Holy Week reflections: The greatest story ever told

Holy Week reflections: The greatest story ever told Featured

IN the Christian tradition, commemorating the Passion of Jesus Christ from Palm Sunday to Black Saturday is the holiest week of the year. In between, Christ presided over The Last Supper with His 12 disciples, repairing to the Garden of Gethsemane, where He was betrayed by Judas and arrested by officials from the chief priests and tried before the Sanhedrin. He was brought before Pontius Pilate, who convicted Jesus for treason. Consequently, He was forced to walk the “via dolorosa,” carrying his wooden cross toward Golgotha. There He was “crucified, died and was buried. On the third day, He rose from the dead.”

The resurrection of Christ is the linchpin of Christianity, its core belief — without it, Christian faith is meaningless, and Roman Catholicism, a farce. Thus, it is imperative that every facet of his life be examined and held to be unique as befits the Son of God.

Parallel narratives
He was born on December 25 of a virgin mother. At the time of birth, a star rose in the East, where three kings followed in adoration. Not much was known about this child’s younger years, but at age 12, he was considered a teacher. He was baptized and later did his ministry at the age of 30 assisted by 12 disciples. He performed miracles, healing the sick and walking on water and was known as the “Lamb of God, The Light, The Good Shepherd,” etc. He was crucified, was dead for three days and resurrected.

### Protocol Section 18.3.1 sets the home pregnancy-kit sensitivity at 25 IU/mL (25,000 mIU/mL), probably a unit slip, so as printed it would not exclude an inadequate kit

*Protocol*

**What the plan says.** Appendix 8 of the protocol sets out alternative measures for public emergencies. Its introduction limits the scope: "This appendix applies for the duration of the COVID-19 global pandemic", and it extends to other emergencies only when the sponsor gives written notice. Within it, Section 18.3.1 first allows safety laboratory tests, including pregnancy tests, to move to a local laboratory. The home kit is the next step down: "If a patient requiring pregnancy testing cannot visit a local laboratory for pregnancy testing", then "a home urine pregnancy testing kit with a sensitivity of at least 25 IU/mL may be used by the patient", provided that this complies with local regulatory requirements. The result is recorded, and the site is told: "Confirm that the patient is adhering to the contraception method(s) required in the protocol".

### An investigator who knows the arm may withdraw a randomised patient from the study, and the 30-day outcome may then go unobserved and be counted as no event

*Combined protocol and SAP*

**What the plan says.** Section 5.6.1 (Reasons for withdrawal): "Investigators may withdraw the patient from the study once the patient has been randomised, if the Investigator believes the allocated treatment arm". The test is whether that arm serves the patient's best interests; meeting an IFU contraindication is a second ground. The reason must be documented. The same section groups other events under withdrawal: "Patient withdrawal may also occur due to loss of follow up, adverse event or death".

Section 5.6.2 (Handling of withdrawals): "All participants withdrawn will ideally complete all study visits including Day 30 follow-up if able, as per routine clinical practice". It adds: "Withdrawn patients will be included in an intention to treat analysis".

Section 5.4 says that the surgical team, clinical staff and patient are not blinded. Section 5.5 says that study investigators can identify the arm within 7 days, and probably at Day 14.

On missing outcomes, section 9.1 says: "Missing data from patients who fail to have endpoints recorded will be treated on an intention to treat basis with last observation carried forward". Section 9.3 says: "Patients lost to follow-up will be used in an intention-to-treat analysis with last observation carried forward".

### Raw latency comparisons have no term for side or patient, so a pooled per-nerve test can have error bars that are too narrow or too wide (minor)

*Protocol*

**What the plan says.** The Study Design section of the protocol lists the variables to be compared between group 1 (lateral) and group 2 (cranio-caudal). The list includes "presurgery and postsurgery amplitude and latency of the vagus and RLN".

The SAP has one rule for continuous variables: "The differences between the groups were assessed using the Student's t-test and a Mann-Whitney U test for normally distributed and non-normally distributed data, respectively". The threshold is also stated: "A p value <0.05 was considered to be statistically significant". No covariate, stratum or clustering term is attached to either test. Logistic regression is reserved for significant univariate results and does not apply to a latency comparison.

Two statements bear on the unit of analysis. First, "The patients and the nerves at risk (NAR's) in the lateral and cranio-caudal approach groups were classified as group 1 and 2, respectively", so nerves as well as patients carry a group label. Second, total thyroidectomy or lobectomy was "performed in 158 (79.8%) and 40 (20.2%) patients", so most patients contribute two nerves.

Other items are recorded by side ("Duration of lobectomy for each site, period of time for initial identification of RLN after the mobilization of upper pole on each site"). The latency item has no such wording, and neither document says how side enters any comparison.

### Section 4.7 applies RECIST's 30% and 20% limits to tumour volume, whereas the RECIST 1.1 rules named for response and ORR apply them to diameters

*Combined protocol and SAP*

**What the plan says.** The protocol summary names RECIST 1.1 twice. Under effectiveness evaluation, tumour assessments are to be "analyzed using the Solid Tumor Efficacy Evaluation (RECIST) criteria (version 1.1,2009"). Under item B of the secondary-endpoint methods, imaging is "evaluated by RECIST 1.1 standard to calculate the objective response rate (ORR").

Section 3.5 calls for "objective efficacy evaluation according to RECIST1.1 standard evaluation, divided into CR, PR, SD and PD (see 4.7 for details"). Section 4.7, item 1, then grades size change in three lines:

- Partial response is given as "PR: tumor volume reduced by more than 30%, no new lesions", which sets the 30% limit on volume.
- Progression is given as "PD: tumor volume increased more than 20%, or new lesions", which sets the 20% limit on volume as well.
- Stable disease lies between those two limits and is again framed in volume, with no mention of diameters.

This was Horus, an Egyptian god venerated in 3000 BC. Isis, the virgin gave birth to Horus when the god Osiris impregnated her. These images in hieroglyphs also portray the annunciation and adoration of the Magi etched in stone in a temple in Luxor, an ancient city in Upper Egypt 15 centuries before Christ.

Mithra (1200 BC)
Mithra was born of a virgin on December 25 in Persia. He performed miracles and had 12 disciples. He was dead for three days and was resurrected; referred to as the “Truth, the Light,” etc. Sunday was his day of worship.

Krishna (900 BC)
A major Hindu god in India and the eighth incarnation of the god Vishnu was born of a virgin, Devaki. At his birth, a star rose in the East. He performed miracles, he died, shot by an arrow and was resurrected.

Yeshua Hamashiach (Anno Domini)
A Hebrew, he was born on December 25 of a virgin, Mary, wife of Joseph in Bethlehem. At the time of his birth, a star rose in the east where three kings came to adore him. Not much was known about this child’s younger years, but at age 12, he was found at a temple sitting, listening and debating among the teachers. He was baptized and later did his ministry at the age of 30 assisted by 12 disciples. He performed miracles, healing the sick, walking on water and raising the dead Lazarus. He was known as King of Kings, Son of God, Alpha and Omega, etc. He is better known as Jesus Christ, the Messiah.

Common source of narratives
These similarities in narratives and godly attributes permeated many of the world’s culture and religion spanning 3,000 years and perhaps further back to primordial times when early man began to understand his surroundings, the dangers of darkness and the uplifting warmth and security of light. These cannot be dismissed as mere coincidences. From the time writing was invented, these depictions have been preserved, some in cuneiform and hieroglyphs; no doubt passed on from oral traditions. This suggests that there was a common source embellished over the millennia in the retelling, appearing eventually as myths, strong primordial forces to explain natural phenomenon.